Introducing her father on the final night of the Republican National Convention, Ivanka Trump presented Americans with a picture of a grandfather, a defender of working people and of women — an unconventional “people’s” president.
It was a rousing message, delivered by one of the administration’s most effective surrogates — even if the positive portrait it painted was at odds with many of the president’s public actions.
“Dad, people attack you for being unconventional,” Trump said, “but I love you for being real, and I respect you for being effective.”
The question on Thursday night was not what President Donald Trump would do with a second term. Discussions of future policy, particularly in light of the pandemic, were largely missing from the four-day convention. The omission of the record high unemployment for women and the loss of one in five child care jobs from Ivanka Trump, who pledged to empower working women, was glaring.
Trump’s speech, instead, was the evolution of a careful role the first daughter has been playing since she first introduced her father four years ago at the 2016 convention. Then, she was a measured foil who could woo suburban women. Now, she’s an active adviser, pushing her father to at times support more progressive policies, but a loyal Republican.
In his first term, some of her fights, like her insistence that Trump support the Paris climate agreement, were unsuccessful. Others, like her push for greater child care tax credits, were more fruitful.
On Thursday, with her father as the incumbent, Trump’s case for a second term centered on humanizing her father.
She described seeing the “pain in his eyes” when Trump heard of the lives lost to coronavirus, even though the president’s delayed response likely caused more deaths. Looking on as she spoke from the White House’s South Lawn were more than 1,000 attendees, many without masks, sitting closely together.
Still, Trump’s speech was one of the few during the convention that addressed the pandemic and its victims. The issues plaguing the economy and working families were often treated almost as if they had already passed during the four-day event.
During the convention, Vice President Mike Pence and President Trump touted the return of 9.3 million jobs in the past three months. But both neglected to mention that the figure is just 42 percent of the more than 22 million jobs lost in March and April.
But the president’s daughter argued that her father has fought for America’s workers. And she made an emphatic case for women workers in particular, continuing a theme that has run through a convention that featured numerous female speakers.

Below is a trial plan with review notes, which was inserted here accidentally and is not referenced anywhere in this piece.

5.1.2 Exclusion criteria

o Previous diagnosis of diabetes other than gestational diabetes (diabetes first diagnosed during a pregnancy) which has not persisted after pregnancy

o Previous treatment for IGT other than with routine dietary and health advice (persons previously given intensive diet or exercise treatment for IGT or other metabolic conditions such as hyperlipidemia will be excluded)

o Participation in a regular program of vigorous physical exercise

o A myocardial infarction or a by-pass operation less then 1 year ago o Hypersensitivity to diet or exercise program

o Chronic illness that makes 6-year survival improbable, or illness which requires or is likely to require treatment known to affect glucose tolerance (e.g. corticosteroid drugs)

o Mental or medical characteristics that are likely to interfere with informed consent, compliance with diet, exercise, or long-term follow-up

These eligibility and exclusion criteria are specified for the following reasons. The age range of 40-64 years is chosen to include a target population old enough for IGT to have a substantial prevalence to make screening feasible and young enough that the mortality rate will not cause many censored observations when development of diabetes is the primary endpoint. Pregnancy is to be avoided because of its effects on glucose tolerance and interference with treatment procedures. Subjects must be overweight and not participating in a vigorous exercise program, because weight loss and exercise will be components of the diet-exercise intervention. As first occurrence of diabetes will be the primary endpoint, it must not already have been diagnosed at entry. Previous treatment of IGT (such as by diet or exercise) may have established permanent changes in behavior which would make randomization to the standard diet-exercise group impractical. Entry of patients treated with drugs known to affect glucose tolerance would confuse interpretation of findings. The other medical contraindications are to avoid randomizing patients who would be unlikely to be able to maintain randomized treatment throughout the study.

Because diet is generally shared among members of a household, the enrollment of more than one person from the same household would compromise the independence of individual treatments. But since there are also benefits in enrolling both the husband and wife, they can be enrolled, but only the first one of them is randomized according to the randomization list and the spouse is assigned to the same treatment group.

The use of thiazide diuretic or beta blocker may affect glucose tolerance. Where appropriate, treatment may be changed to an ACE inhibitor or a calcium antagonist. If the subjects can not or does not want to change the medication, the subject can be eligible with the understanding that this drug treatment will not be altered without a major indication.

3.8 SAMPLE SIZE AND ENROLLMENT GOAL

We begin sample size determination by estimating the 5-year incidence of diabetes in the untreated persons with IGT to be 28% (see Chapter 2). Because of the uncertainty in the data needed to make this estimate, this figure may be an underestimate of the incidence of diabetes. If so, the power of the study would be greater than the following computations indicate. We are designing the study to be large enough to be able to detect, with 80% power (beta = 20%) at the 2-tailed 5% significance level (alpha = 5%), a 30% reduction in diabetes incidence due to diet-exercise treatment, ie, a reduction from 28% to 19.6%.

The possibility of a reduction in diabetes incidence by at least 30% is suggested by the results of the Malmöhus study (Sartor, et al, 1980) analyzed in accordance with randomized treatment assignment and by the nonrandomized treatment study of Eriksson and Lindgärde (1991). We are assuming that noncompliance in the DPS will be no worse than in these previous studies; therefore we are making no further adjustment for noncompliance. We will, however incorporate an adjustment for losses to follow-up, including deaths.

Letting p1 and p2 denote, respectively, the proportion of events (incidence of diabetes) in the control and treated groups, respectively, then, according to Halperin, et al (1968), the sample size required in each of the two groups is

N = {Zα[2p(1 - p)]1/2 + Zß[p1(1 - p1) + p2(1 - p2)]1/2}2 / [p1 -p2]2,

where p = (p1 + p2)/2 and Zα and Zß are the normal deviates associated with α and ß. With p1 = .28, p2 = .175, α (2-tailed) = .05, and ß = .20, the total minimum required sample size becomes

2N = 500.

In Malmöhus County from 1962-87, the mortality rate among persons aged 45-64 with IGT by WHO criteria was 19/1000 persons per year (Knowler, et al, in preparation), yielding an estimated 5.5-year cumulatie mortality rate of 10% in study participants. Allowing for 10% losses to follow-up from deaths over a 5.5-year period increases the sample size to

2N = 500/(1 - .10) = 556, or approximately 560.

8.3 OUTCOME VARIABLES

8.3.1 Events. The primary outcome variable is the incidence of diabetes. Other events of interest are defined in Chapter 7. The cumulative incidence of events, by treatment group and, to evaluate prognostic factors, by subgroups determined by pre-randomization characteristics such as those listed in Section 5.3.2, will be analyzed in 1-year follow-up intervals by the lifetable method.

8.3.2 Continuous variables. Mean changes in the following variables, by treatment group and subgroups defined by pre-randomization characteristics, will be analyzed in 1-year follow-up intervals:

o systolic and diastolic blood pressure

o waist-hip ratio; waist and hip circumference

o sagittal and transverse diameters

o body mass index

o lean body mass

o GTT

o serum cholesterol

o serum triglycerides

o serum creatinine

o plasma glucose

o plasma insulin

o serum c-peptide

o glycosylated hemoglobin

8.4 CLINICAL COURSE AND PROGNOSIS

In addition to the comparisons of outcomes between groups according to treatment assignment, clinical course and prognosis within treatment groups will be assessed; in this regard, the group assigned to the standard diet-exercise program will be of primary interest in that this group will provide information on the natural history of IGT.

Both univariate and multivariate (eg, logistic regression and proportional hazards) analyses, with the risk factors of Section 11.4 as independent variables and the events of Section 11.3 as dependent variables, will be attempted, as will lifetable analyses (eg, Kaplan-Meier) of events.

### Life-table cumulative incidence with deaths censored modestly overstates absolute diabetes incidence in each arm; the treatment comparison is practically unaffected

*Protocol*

“Four years ago in Cleveland, I said President Trump will deliver for women,” she began.
She went on to list the president’s victories, citing specifically his support of the child care industry — the first time the issue came up in earnest during the convention’s prime-time airing.
Child care has long been a priority for Trump, a working mother with three small children, who just came off a year of public work on the subject. In 2019, she held listening sessions with child care experts, visited centers across the country and led a White House summit on child care and paid family leave.
She told USA Today late last year that “it’s a travesty that we are the only country in the developed world without a policy to support parents and families,” framing the importance of child care in the way several Democrats did in the presidential primary: as a key economic driver, not a “women’s” issue.
Trump has expressed frustration over the unwillingness of Congress to set a bipartisan plan for addressing the nation’s child care needs, saying in December 2019 that “whether it’s by choice or by necessity, we need to support this new reality.”
And now it seems that impetus is finally here, brought by a coronavirus pandemic that dismantled the already frail child care system and forced working moms to leave the workforce. But in the months since America’s working women were thrust into the nation’s first female recession, Trump has remained largely silent on the issue.
In July, she visited a child care center in Denver that received a Paycheck Protection Program loan that helped it stay open earlier in the year. There, Trump held a listening session where she touted some of her father’s policies, including an increase of the child care tax credit in his 2017 tax policy that she fiercely championed. The policy has been criticized for failing to help those with the most need.
“Every parent in America, myself included, respects the work of child care providers and educators more than ever before in terms of trying to do it ourselves,” Trump told staff at Bright Beginnings Learning Center.
In a tweet, Trump later said the safe reopening of child care centers was an “essential” step in the country’s economic recovery. But much of her economic work this year hasn’t been focused on working mothers, and rather on skills training for workers who find themselves out of a job and a food program for underserved families.
Thursday’s speech served as an opportunity to return to the principles that have helped make her a potent ally for an administration that will need to emphasize its support of women if it hopes to close a gender gap at the polls. As of this month, President Trump continues to trail Democratic nominee Joe Biden among female voters.
His daughter has a pitch for those women.
“Four years ago I told you I would fight alongside my father,” Trump said shortly before her father took the stage, “and four years later, here I am.”